medieval-religion: Scholarly discussions of medieval religion and culture
Today (15. March) is the feast day of:
1) Menignus (d. 250, supposedly). The megalomartyr M. is said in the Synaxary of Constantinople and in the "Imperial" Menologium of Michael the Paphlagonian to have been a fuller by trade at the ancient Hellespontine port of Parion in Mysia (near Kemer in today's Çanakkale province in northwestern Turkey). According to these sources, he removed and tore up a publicly posted notice of Decius' edict for the suppression of Christianity. For this he was tried and sentenced first to have all his digits cut off and then to be beheaded. The sentence was carried out in the presence of his wife and others, who saw M.'s soul emerge from his mouth in the form of a dove.
In the early 1950s the Byzantinist Henri Grégoire attempted unsuccessfully to show that the Passio of St. Benignus of Dijon had been adapted from a lost Passio of M. whose content was very similar to that of the relatively late accounts cited above. In the course of his argument Grégoire proposed that M. too had actually been named Benignus and that his name was altered to its present form through a confusion the Greek letters beta and mu, whose forms in ninth- and tenth-century minuscule are so similar that substitutions of this sort do occur. It is possible that on this one point Grégoire was right. Since Latin-speaking veterans had been settled in Parion in both the first and second centuries CE, the name Benignus could have been part of the local onomastic repertoire in M.'s time. We have no published testimonia to M. whose present forms antedate the eleventh century.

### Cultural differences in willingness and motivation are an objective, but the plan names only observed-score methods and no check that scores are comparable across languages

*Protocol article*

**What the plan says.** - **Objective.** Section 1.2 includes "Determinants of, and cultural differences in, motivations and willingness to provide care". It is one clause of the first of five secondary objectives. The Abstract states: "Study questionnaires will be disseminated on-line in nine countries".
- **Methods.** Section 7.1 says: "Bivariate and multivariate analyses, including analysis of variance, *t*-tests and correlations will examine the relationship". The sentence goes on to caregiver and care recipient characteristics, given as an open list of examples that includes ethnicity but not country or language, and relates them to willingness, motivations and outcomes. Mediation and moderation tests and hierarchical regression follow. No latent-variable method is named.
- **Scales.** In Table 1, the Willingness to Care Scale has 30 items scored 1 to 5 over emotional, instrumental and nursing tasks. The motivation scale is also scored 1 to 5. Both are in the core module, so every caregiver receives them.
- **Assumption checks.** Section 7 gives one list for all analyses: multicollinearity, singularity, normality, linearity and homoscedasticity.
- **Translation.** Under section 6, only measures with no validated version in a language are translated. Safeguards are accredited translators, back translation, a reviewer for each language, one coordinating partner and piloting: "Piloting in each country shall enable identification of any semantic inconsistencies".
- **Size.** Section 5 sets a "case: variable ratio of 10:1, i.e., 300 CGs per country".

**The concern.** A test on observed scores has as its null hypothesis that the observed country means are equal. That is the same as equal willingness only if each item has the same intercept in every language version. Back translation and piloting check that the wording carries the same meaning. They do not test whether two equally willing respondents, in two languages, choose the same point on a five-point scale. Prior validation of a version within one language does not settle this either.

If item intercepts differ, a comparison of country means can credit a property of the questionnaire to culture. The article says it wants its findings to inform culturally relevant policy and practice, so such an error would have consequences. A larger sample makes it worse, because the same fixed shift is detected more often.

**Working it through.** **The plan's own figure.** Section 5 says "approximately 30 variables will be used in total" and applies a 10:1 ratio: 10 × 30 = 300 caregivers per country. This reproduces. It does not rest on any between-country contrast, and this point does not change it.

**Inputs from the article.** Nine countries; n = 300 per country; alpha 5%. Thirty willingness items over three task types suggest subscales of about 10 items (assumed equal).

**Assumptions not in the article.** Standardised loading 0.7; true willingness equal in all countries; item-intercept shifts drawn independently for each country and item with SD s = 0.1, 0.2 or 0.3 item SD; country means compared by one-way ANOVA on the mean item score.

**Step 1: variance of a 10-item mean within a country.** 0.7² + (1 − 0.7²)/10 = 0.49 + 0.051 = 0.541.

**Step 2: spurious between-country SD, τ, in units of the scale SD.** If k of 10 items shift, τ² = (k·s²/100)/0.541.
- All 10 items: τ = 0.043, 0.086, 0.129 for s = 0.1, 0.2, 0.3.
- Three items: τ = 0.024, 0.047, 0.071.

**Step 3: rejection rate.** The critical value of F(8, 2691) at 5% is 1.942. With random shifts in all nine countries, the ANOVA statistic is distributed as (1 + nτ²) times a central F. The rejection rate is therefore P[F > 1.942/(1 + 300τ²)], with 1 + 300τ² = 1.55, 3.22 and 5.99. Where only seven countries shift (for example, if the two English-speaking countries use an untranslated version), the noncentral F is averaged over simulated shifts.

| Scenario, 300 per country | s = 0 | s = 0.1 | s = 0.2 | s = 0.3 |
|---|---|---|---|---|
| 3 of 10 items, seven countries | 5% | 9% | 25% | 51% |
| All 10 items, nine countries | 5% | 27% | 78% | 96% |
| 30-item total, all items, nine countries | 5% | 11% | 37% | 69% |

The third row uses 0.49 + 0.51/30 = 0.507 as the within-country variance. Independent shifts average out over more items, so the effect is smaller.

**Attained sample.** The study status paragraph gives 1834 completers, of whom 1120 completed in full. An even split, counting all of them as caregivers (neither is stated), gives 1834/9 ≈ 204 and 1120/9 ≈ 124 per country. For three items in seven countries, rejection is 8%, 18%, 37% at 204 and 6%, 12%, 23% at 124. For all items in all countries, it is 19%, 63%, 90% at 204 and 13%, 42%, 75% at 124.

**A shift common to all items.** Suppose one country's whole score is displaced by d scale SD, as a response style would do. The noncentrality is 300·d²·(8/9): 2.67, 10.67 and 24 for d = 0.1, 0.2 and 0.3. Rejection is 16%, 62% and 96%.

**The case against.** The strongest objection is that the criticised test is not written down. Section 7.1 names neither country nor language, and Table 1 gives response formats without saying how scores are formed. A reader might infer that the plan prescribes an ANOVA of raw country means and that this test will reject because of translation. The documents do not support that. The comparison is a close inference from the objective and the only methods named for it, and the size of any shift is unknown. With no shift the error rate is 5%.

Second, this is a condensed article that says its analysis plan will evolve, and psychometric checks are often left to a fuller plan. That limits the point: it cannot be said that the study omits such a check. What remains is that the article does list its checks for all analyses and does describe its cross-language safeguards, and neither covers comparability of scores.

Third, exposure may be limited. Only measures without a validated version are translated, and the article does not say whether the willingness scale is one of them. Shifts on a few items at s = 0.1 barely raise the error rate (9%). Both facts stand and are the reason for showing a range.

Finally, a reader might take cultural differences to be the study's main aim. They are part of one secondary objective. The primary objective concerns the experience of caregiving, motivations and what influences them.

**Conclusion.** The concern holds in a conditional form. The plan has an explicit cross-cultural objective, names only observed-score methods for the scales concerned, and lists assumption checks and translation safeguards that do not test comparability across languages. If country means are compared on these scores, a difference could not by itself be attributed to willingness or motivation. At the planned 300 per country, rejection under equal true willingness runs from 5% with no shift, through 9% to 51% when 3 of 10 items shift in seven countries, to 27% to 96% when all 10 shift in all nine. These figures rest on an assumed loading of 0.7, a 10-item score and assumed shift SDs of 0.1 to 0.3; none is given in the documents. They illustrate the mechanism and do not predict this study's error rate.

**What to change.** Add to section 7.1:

2) Zachary, pope (d. 752). Today's less well known saint of the Regno was the last Greek pope, John XVI having been an antipope (though allowed to retain his ordinal number as a pope of this name). A Calabrian, he is said to have been born in Siberena, today's Santa Severina (KR). A distance view of this town is here:
The oldest medieval structure in Santa Severina (and the oldest to survive from Byzantine Calabria) is the present baptistery of the cathedral. Thought to have been built as a separate oratory, it dates either from the eighth century or from the late ninth, when Santa Severina, from 840 to 886 a Muslim emirate, had been reconquered for the empire and its church was raised to archdiocesan status. Herewith two views (the exterior one showing a later medieval addition):
When Z. was elected to succeed Gregory III it was not thought necessary to seek permission from the exarch in Ravenna. Like his two immediate predecessors, Z. had repeated dealings with the Lombard kings, who at this point were vigorously expanding their realm at the empire's expense. When after some temporary successes with kings Liutprand and Ratchis his policy of remonstration and partial recovery failed utterly with king Aistulf, Z. cooperated with Pepin the Short in his accession to the kingship in Francia in return for Frankish protection of the papal territories. Though a perhaps more likely possibility is Stephen II (III), Z. may have been the pope who presented the so-called Sandals of Jesus (multiple pieces of a single boot?) to Pepin the Short who in turn in 762 donated them to the abbey of Prüm in the Eifel. Here's a view of these relics:
And here's a discussion of them, including a notice of their scientific examination for pollen samples, etc. last September:
Much the same, in German (probably the original language of this text):